Surgery (Western Health) - Research Publications
Now showing items 1-2 of 2
Defining key design elements of registry-based randomised controlled trials: a scoping review
BACKGROUND: Traditional randomised controlled trials remain the gold standard for improving clinical care but they do have their limitations, including their associated high costs, high failure rate and limited external validity. An alternative methodology is the newly defined, prospective, registry-based randomised controlled trial (RRCT), where treatment and outcome data is collected in an existing registry. This scoping review explores the current literature regarding RRCTs to help identify the key design elements of RRCTs and the characteristics of clinical registries on which they are reliant on. METHODS: A scoping review methodology conducted in accordance with the Joanna Briggs Institute guidelines was performed. Four databases were searched for articles published from inception to June 2018: Medline; Embase; the Cumulative Index to Nursing and Allied Health Literature and; Scopus. The search strategy included MeSH and text words related to RRCT. RESULTS: We identified 2369 articles of which 75 were selected for full-text screening. Of these, only 17 articles satisfied our inclusion criteria. All studies were published between 1996 and 2017 and all were investigator-initiated. Study designs were mainly multi-site comparative/effectiveness studies incorporating the use of disease registries (n = 8), procedure registries (n = 8) and a health services registry (n = 1). The low cost, reduced administrative burden and enhanced external validity of RRCTs make them an attractive research methodology which can be used to address questions of public health importance. We identified that that there are variable definitions of what constituted a RRCT and that issues related to ethical conduct and data integrity, completeness, timeliness, validation and endpoint adjudication need to be carefully addressed. CONCLUSION: RRCTs potentially have an important role to play in informing best clinical practice and health policy. There are a number of issues that need to be addressed to optimise the utility of this approach, including establishing universally accepted criteria for the definition of a RRCT.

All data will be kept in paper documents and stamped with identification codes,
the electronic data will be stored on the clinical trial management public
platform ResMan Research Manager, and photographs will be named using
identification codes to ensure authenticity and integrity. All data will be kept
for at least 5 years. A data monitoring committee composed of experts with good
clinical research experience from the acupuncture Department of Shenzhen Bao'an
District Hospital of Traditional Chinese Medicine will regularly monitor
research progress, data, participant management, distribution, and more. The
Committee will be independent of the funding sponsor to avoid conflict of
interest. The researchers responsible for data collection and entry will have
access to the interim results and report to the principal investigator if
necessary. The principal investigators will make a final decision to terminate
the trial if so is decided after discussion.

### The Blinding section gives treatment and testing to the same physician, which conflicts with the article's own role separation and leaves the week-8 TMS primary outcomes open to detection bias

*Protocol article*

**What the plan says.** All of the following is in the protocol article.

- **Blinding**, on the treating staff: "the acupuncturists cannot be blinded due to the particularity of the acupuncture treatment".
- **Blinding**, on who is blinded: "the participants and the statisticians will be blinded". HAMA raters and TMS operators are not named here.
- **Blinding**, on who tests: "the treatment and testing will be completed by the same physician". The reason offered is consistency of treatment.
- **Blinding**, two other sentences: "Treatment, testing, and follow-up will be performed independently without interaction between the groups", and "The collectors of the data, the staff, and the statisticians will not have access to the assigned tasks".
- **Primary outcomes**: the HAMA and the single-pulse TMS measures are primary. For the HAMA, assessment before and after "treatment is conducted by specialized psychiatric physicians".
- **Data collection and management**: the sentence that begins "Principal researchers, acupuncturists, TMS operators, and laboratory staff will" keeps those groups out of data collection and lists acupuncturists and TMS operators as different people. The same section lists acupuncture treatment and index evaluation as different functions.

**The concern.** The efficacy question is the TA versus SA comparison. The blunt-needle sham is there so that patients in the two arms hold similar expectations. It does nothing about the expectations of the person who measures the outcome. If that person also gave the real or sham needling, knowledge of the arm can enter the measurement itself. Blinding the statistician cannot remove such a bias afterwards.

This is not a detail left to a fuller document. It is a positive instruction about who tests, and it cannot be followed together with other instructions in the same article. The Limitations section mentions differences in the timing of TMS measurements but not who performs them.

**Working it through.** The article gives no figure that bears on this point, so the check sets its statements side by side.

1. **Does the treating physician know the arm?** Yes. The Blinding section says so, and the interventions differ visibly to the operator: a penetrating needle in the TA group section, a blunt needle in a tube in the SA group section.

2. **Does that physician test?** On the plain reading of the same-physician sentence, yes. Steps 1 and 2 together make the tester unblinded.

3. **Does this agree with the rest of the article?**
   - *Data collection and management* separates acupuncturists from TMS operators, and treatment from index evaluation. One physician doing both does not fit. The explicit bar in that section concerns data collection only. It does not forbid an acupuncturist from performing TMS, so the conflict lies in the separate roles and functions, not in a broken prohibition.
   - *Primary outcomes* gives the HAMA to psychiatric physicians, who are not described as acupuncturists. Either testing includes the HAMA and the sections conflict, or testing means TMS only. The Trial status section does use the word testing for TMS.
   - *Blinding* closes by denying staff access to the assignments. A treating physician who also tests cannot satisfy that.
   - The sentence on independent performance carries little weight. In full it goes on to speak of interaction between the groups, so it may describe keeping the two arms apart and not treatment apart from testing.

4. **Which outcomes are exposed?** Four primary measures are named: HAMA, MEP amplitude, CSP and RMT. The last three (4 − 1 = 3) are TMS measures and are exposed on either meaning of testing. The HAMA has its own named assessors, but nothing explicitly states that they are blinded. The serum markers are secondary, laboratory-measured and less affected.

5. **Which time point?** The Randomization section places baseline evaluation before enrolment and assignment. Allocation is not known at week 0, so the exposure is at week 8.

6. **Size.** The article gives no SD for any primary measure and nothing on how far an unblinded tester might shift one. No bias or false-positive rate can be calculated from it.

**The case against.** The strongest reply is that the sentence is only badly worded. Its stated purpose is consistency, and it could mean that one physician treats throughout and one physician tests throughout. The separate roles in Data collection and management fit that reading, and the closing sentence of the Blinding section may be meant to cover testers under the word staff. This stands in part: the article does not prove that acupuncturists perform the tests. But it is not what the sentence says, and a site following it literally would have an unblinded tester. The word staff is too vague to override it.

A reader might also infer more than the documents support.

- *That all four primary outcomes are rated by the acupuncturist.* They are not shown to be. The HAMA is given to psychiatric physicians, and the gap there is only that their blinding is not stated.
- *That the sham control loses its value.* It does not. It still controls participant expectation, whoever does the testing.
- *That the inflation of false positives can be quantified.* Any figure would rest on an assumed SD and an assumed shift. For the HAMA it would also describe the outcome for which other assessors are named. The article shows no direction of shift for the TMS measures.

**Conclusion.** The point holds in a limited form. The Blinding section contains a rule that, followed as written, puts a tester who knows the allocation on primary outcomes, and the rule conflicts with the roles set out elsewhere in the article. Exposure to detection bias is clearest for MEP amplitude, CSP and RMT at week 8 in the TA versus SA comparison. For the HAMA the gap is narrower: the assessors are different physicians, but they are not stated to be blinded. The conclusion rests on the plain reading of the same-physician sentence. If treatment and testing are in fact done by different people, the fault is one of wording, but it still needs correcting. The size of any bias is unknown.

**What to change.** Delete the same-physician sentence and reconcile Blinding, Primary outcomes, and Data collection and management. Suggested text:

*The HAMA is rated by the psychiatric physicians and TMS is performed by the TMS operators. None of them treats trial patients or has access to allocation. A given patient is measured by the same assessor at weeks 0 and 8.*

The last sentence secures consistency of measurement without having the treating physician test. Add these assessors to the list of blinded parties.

Osteosarcopenia: where bone, muscle, and fat collide
(SPRINGER LONDON LTD, 2017-10-01)
As the world's population ages, the prevalence of chronic diseases increases. Sarcopenia and osteoporosis are two conditions that are associated with aging, with similar risk factors that include genetics, endocrine function, and mechanical factors. Additionally, bone and muscle closely interact with each other not only anatomically, but also chemically and metabolically. Fat infiltration, a phenomenon observed in age-related bone and muscle loss, is highly prevalent and more severe in sarcopenic and osteoporotic subjects. Clinically, when individuals suffer a combination of both disorders, negative outcomes such as falls, fractures, loss of function, frailty, and mortality increase, thus generating significant personal and socio-economic costs. Therefore, it is suggested that when bone mineral density loss is synchronic with decreased muscle mass, strength, and function, it should be interpreted as a single diagnosis of osteosarcopenia, which may be preventable and treatable. Simple interventions such as resistance training, adequate protein and calcium dietary intake, associated with maintenance of appropriate levels of vitamin D, have a dual positive effect on bone and muscle, reducing falls, fractures, and, consequently, disability. It is essential that fracture prevention approaches-including postfracture management-involve assessment and treatment of both osteoporosis and sarcopenia. This is of particular importance as in older persons the combination of osteopenia/osteoporosis and sarcopenia has been proposed as a subset of frailer individuals at higher risk of institutionalization, falls, and fractures. This review summarizes osteosarcopenia epidemiology, pathophysiology, diagnosis, outcomes, and management strategies.